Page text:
At AllStripes, our mission is to unlock new treatments for people with rare diseases. One of the ways the AllStripes research team contributes to this mission is by asking important questions about the diagnosis, symptoms and progression of rare conditions. We do this by analyzing de-identified information extracted from participants’ medical records, looking for new patterns or connections. But as with so many endeavors, the quality of our output (research findings) can only be as good as the quality of our input (medical data). So before we can begin asking new questions about the rare diseases we study, we must first ensure our starting data is as complete and deep as possible. We recently detailed this process in a research poster presented at the 2020 International Conference on Pharmacoepidemiology (ICPE), using the rare condition chronic inflammatory demyelinating polyneuropathy (CIDP) as a case study.
What does it mean for research data to be “high quality”?
In the case of medical records, high-quality data would include as much of a participant’s medical record as possible, especially those documents related to care for the participant’s specific condition. Before we start research on a condition, we assess the completeness of each participant’s medical records using a variety of metrics, including the following:
- Record receipt: What percent of medical facilities listed by the participant have provided medical records?
- Recency: Does the participant’s medical record contain documents from within the last year (if the participant is living)?
- Gaps in care: Does the participant’s medical record contain any substantial gaps in time?
- Key clinical documents: Does the participant’s medical record contain documents critical to understanding the diagnosis, progression, or management of a specific condition? For example, does a participant with CIDP, a neurological condition, have neurology notes or neurological testing in their medical record?
Designing the study
For this case study in CIDP, we included participants who had consented to research and whose medical records contained documents from a majority of healthcare facilities listed by the participant. We also ensured that each participant’s medical record contained at least three neurology notes (because neurology is the most important specialty in CIDP care).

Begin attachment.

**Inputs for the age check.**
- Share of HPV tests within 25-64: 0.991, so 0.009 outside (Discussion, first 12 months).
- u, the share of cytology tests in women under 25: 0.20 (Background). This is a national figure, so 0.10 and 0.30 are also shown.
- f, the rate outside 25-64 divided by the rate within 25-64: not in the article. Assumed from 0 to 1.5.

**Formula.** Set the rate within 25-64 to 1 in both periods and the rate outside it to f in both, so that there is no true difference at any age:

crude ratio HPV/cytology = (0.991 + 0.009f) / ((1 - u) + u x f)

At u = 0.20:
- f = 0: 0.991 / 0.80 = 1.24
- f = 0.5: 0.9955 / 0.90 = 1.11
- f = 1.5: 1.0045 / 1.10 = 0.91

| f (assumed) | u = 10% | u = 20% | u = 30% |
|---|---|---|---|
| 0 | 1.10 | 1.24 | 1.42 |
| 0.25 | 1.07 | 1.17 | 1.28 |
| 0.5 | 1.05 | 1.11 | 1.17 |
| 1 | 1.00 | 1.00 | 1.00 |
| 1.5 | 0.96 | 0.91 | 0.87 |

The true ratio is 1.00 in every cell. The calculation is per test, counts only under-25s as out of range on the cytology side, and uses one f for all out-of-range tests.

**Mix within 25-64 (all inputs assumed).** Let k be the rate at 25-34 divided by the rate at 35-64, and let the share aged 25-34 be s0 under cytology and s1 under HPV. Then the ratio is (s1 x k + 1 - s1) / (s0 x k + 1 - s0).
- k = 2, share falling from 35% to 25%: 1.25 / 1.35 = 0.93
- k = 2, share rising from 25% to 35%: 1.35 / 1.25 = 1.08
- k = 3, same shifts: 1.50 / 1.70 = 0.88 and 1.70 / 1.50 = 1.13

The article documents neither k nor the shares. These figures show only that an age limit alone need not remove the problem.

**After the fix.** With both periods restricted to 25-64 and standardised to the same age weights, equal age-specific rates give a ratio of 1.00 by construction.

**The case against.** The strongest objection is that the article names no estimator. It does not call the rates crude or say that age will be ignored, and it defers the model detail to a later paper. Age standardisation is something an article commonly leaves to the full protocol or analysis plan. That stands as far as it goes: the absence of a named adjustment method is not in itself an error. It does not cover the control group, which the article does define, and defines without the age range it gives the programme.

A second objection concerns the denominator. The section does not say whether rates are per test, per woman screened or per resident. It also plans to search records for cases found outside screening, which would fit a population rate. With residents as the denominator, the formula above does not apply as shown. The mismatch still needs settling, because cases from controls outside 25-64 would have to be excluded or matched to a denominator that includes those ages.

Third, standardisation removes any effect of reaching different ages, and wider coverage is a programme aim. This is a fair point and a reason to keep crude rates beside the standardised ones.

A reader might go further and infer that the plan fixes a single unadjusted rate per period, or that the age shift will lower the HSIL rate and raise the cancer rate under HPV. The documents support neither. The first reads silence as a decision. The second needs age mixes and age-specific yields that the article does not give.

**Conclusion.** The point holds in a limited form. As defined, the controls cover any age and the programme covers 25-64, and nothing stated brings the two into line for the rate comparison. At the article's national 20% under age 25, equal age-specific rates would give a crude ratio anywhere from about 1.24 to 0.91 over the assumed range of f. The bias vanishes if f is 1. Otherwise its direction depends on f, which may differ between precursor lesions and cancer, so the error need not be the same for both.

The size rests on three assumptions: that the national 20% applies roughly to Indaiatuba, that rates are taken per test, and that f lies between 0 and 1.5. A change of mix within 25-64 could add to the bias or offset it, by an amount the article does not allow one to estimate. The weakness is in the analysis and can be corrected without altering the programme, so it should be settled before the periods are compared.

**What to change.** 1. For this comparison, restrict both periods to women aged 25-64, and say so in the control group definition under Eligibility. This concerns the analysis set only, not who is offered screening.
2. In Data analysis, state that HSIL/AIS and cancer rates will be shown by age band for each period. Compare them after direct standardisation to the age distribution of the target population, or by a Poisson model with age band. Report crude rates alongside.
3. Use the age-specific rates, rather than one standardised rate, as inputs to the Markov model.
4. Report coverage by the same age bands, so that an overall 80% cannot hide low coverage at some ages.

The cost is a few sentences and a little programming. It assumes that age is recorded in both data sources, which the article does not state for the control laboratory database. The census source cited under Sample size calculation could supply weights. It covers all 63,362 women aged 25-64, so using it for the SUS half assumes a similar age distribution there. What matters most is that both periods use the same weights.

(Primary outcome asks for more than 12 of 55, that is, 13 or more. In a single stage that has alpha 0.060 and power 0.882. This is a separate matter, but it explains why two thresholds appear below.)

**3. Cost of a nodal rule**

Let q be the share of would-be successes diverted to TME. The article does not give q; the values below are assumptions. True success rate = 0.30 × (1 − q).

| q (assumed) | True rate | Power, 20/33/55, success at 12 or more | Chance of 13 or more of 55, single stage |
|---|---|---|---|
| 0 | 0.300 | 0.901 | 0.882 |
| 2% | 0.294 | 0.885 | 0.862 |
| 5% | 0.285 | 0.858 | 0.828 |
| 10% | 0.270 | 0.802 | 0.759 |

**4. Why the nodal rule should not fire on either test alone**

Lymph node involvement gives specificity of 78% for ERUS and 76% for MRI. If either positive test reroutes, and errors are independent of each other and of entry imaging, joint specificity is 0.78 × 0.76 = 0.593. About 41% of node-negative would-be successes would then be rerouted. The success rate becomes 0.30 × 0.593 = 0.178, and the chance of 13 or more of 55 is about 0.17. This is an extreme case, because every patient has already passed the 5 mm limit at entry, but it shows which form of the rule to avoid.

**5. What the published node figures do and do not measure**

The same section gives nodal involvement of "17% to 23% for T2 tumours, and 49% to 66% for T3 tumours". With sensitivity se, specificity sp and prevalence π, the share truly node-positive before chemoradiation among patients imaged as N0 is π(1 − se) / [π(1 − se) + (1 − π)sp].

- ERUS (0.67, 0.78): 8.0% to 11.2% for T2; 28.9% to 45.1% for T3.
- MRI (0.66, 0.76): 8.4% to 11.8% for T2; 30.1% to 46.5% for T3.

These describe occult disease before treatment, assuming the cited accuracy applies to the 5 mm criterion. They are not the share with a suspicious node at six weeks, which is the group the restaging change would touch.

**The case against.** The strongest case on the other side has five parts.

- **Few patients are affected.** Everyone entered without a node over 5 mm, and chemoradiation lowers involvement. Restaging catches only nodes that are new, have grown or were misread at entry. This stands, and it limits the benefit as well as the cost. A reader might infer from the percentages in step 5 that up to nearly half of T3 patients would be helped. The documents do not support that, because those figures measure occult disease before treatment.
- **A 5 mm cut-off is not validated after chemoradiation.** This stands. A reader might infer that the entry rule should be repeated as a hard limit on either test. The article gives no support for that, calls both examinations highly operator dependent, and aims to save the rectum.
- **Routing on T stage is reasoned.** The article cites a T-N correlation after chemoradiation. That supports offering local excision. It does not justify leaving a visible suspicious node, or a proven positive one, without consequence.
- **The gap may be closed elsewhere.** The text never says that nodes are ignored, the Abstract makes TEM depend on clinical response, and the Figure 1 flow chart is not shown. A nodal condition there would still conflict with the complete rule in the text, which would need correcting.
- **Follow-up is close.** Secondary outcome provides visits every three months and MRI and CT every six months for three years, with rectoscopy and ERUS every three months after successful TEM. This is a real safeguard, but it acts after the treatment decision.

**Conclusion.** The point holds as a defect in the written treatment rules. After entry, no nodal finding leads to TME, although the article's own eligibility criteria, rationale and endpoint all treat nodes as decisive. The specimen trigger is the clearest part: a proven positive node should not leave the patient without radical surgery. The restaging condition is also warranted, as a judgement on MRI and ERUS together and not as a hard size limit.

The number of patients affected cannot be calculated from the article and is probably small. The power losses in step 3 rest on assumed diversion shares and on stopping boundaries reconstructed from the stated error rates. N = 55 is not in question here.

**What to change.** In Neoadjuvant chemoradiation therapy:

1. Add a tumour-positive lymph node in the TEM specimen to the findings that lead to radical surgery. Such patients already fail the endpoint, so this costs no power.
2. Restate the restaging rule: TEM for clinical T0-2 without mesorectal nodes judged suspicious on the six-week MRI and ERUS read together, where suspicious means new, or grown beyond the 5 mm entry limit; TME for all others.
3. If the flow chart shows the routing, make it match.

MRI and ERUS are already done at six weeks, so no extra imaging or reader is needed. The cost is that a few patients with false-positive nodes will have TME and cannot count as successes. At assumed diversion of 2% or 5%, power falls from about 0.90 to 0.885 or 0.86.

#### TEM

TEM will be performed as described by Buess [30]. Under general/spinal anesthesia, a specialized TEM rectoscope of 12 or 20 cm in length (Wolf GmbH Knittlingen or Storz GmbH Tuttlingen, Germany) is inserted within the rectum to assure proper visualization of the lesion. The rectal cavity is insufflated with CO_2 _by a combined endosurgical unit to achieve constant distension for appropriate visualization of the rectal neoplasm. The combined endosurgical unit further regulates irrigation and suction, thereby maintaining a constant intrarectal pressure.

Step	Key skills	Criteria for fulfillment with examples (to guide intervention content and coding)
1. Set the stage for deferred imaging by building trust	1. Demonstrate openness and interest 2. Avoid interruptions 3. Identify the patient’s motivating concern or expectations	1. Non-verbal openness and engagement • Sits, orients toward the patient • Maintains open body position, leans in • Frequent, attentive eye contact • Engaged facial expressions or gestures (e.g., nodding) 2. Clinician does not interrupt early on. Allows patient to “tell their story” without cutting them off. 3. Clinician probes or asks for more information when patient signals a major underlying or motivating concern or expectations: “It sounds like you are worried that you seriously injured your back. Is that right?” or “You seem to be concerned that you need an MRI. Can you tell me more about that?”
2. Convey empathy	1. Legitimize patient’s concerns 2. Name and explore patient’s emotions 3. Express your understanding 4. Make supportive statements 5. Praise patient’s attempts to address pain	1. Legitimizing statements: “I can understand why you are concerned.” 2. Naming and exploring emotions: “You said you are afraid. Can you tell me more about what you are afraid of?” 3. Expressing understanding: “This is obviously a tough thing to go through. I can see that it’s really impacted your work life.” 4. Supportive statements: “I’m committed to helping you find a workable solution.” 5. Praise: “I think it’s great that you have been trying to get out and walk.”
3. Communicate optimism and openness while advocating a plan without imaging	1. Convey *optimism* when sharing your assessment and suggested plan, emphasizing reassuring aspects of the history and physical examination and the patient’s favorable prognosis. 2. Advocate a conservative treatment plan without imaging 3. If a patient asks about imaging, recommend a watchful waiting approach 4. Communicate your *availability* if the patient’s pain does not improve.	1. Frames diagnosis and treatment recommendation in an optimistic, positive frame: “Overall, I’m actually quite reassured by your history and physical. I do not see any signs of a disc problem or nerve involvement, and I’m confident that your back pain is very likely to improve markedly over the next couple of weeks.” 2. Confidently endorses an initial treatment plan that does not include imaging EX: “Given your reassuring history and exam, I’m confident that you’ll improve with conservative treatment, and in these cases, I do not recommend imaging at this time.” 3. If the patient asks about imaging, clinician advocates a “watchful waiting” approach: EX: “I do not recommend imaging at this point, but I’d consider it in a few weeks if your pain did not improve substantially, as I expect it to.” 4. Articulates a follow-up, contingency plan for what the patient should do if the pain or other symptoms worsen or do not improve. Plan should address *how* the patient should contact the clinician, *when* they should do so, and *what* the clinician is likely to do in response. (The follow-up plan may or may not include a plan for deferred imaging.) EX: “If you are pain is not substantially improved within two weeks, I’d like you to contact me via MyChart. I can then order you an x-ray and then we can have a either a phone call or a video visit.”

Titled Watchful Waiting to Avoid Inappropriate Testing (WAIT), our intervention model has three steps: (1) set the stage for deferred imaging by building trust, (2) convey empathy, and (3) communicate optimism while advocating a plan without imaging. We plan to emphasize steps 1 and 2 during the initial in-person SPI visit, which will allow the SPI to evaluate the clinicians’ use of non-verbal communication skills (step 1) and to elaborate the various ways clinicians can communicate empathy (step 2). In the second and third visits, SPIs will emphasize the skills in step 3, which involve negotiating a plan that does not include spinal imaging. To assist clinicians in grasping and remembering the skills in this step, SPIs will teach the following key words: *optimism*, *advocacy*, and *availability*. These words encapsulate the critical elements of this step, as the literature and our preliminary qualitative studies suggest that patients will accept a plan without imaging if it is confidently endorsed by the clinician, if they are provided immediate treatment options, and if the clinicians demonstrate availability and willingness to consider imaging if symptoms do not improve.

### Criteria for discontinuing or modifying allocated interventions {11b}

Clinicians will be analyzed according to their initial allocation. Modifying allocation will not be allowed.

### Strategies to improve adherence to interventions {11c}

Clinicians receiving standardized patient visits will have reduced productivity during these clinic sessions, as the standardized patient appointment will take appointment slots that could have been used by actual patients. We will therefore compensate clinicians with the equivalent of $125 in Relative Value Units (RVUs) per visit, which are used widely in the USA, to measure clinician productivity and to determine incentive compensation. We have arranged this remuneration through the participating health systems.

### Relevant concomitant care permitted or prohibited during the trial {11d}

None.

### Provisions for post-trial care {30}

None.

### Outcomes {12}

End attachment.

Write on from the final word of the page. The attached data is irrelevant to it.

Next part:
- 40 participants met the study inclusion criteria.
- The typical (median) participant had data from 59 clinical documents, including 13 neurology notes, from 4 different healthcare facilities.
- 10% of participants had records from at least ten facilities.
- 25% of participants had more than 100 clinical documents.
- 85% of participants had medical records from before they were diagnosed. These pre-diagnosis documents are especially important for helping us understand the early stages of a condition, even before it was recognized by a physician.
Evaluating CIDP symptoms and diagnosis
High-quality data from medical records should also contain information on key topics, including disease symptoms and diagnosis. To evaluate the depth of data available for this cohort, we confirmed the presence of important CIDP symptom information in participant medical records. We also investigated the time lag between when symptoms began and when patients were diagnosed with CIDP.
- All 40 participants had information related to CIDP symptoms in their medical records.
- Classic symptoms of CIDP include numbness, muscle weakness on both sides of the body, impaired balance or coordination, and pain. Each of these symptoms was experienced by at least 85% of participants (see below).
- The age of symptom onset was available for 33 participants. The typical (median) participant started experiencing symptoms at the age of 45. In contrast, the typical (median) participant in the cohort didn’t receive a diagnosis of CIDP until they were 49 years old, four years after symptom onset—underscoring the potentially lengthy nature of the diagnostic journey in this condition.
High-quality research in rare disease
Medical records represent a rich source of data for investigating the symptoms and progression of rare conditions and their impact on patients and families. But in order to conduct impactful research on these questions, researchers must start with complete medical records of appropriate depth. The AllStripes team has developed a process to ensure that the data we use in our studies meet these crucial criteria, empowering us to test important hypotheses about a variety of rare conditions. These quality assurance procedures will help us continue our mission of partnering with patients and families to accelerate therapeutic development in rare disease.